FDA gives pancreatic extract manufacturers up to 4 years to obtain NDA approvals

FDA gives pancreatic extract manufacturers up to 4 years to obtain NDA approvals

ROCKVILLE, MD., April 28, 2004 -- The FDA formally notified manufacturers of pancreatic insufficiency products that these drugs must get approval by FDA within the next four years in order to remain on the market.

FDA decided to require approval of new drug applications (NDAs) for all pancreatic extract drug products after reviewing data that showed substantial variations among currently marketed products. Specifically, the FDA review found that variations in the formulation, dosage, and manufacturing processes affected the potency -- in terms of both the products' activity and their release rates -- of the enzymes after patients take them.

The resulting variations in drug potency could significantly affect the safety and effectiveness of the drugs.

"Variations in the potency of pancreatic extract drug product are unacceptable. Patients with exocrine pancreatic insufficiency disorders rely on these drugs to provide the enzymes they need to digest food properly. If the label contains an inaccurate statement about a particular product's potency, then the patient is at risk for receiving too much or too little of the medicine," said Dr. Lester M. Crawford, Acting Commissioner of Food and Drugs.

Steven Galson, M.D., Acting Director of FDA's Center for Drug Evaluation and Research, stated: "By requiring manufacturers to get approval for their pancreatic extract drug products, the FDA will be better able to ensure the safety and effectiveness of these products."

Pancreatic extract products have a long history of use, some preceding the Federal Food, Drug, and Cosmetic Act of 1938, and more than three dozen different products are being marketed. Only one such product has received formal FDA approval but it is no longer marketed.

The other products continue to be available because of their established use as replacement therapy to treat serious conditions associated with pancreatic insufficiency, including chronic pancreatitis and cystic fibrosis (CF).

CF is a genetic disease that causes the body to produce thick mucus that obstructs the pancreas, preventing enzymes from reaching the intestines that help digest food. According to the Cystic Fibrosis Foundation, approximately 30,000 people in the United States are affected with CF.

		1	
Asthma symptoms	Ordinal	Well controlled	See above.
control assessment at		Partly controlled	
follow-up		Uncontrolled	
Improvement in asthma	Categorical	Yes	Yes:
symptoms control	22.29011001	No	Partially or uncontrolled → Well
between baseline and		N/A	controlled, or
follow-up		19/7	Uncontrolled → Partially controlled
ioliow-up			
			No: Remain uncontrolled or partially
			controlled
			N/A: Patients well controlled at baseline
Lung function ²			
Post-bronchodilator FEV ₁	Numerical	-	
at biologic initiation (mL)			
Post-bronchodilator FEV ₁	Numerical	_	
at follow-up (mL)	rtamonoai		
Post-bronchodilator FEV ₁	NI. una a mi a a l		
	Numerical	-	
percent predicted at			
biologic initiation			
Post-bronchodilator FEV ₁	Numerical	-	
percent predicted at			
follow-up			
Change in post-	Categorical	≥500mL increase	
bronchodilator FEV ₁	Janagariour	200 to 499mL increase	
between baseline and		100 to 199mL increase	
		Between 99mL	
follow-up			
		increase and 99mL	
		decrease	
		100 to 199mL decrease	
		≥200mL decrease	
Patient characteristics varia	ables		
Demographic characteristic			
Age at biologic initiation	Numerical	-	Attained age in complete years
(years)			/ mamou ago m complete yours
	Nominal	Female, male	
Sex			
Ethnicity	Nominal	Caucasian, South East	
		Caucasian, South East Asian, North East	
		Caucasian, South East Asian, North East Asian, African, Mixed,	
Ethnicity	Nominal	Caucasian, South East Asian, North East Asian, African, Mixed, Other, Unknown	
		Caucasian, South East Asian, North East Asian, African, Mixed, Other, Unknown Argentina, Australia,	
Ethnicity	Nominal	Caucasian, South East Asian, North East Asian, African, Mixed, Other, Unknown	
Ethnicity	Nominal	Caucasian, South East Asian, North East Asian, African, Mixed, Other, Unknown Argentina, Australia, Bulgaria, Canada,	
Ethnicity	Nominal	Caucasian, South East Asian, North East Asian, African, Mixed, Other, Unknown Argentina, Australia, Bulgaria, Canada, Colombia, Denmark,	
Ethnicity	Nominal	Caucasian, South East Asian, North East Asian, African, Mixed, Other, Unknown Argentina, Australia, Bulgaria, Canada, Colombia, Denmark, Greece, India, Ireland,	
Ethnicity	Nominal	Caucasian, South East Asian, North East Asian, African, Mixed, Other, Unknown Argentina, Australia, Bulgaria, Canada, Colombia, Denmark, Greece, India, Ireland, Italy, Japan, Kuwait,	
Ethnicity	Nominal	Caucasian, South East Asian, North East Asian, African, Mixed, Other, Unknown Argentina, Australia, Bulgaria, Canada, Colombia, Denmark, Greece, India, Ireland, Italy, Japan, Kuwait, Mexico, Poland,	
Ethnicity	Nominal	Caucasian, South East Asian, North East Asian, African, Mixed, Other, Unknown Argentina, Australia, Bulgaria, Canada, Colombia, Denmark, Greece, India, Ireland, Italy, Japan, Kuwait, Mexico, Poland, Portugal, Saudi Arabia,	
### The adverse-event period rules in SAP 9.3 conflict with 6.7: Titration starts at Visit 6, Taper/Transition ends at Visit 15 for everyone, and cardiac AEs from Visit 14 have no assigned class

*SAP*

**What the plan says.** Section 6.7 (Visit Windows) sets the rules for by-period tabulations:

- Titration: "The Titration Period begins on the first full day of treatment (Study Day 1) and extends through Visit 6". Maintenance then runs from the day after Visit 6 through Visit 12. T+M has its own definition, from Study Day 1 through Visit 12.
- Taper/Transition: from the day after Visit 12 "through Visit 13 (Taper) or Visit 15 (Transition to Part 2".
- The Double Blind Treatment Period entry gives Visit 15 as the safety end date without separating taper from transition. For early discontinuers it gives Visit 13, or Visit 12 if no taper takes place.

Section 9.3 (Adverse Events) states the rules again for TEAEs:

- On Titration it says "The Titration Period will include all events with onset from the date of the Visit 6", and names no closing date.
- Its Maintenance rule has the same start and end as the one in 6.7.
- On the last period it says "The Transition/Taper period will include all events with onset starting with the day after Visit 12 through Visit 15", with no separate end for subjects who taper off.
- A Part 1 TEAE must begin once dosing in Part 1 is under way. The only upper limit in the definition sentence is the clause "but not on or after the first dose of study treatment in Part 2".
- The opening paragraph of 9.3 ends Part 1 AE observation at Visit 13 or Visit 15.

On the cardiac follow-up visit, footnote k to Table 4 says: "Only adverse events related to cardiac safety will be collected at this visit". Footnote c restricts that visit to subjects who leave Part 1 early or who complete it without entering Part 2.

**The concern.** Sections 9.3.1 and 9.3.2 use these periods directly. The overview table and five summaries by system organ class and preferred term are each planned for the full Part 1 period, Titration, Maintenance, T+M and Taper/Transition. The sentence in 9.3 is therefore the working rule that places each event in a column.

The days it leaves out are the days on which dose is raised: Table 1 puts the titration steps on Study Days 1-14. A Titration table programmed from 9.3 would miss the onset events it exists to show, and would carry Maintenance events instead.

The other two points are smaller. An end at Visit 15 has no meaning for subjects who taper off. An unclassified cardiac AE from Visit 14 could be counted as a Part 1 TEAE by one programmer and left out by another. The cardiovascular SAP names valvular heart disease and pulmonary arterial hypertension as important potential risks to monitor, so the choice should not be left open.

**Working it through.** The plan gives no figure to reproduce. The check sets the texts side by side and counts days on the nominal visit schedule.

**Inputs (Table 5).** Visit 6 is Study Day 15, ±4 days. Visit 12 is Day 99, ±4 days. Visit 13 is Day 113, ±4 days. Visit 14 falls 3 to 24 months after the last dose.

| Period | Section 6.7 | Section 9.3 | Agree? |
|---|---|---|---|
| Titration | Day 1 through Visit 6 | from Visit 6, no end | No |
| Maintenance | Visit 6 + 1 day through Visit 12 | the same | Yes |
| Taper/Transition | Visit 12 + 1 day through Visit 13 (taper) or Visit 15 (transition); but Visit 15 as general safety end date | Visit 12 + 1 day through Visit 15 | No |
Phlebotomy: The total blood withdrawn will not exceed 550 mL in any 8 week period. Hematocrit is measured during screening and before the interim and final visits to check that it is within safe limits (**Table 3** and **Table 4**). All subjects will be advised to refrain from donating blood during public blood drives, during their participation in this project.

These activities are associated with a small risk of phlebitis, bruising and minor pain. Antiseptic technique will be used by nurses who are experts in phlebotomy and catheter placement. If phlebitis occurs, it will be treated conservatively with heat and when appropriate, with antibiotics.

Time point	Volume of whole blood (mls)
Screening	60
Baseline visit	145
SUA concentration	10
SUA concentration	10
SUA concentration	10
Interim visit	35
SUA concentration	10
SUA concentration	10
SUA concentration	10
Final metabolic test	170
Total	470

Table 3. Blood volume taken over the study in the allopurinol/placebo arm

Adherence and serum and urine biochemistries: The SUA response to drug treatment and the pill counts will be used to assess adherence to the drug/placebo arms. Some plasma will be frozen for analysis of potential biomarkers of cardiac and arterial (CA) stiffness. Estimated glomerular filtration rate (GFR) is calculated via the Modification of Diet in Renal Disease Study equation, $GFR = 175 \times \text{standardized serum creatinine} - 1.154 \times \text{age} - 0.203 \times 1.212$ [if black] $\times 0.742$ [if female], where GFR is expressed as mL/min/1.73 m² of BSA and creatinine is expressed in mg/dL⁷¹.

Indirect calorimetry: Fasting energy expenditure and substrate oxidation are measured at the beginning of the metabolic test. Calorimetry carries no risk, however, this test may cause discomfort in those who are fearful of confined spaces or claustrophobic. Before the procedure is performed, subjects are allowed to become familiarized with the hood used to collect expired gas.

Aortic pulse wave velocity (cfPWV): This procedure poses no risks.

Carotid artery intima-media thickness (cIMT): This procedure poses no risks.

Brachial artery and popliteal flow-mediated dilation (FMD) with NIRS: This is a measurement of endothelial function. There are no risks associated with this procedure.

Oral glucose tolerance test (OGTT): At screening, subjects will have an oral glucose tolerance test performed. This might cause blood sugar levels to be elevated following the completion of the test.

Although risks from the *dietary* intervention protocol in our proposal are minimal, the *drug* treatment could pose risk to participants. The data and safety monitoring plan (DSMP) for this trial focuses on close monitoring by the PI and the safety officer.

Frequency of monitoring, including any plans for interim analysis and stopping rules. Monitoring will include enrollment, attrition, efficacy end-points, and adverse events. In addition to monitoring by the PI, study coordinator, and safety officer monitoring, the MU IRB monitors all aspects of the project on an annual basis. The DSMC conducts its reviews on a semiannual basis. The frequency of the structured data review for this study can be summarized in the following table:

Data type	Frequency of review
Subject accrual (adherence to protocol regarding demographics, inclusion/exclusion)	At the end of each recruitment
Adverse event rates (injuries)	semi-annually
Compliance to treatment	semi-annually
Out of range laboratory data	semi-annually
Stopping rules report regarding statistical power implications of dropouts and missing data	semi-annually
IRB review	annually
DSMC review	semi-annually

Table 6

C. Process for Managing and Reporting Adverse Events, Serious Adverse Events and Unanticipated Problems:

An added benefit of requiring FDA approval for pancreatic extract drug products is that the resulting standardization of the enzyme extract will lead to more accurate product labels, providing better information to patients and healthcare professionals.

FDA does not expect prices to change as a result of this notice. FDA's economic analysis of this action found that although some firms may choose to discontinue marketing, enough manufacturers would continue producing pancreatic enzyme products to keep the market competitive.

FDA's notice, on display at the Office of the Federal Register, covers pancreatic extract preparations containing pancreatin and pancrealipase. Both ingredients are extracted mainly from animal pancreata and contain principally amylase, protease and lipase. This action follows an April 24, 1995, Federal Register notice that put manufacturers of over-the-counter pancreatic extract products on notice that they must have FDA approval before marketing and that FDA will approve pancreatic extract products only as prescription medicines.

Accordingly, the FDA is also issuing a draft guidance for industry that, when finalized, will assist manufacturers of pancreatic extract preparations in preparing and submitting applications. Because children make up a significant portion of the target population for pancreatic extract drug products, the FDA is particularly interested in information regarding formulations and efficacy in children.

More information, including a list of "Questions and Answers" about this action, is available on FDA's website at
www.fda.gov/cder/drug/infopage/pancreatic_drugs/default.htm

Source: FDA

Posted: April 2004


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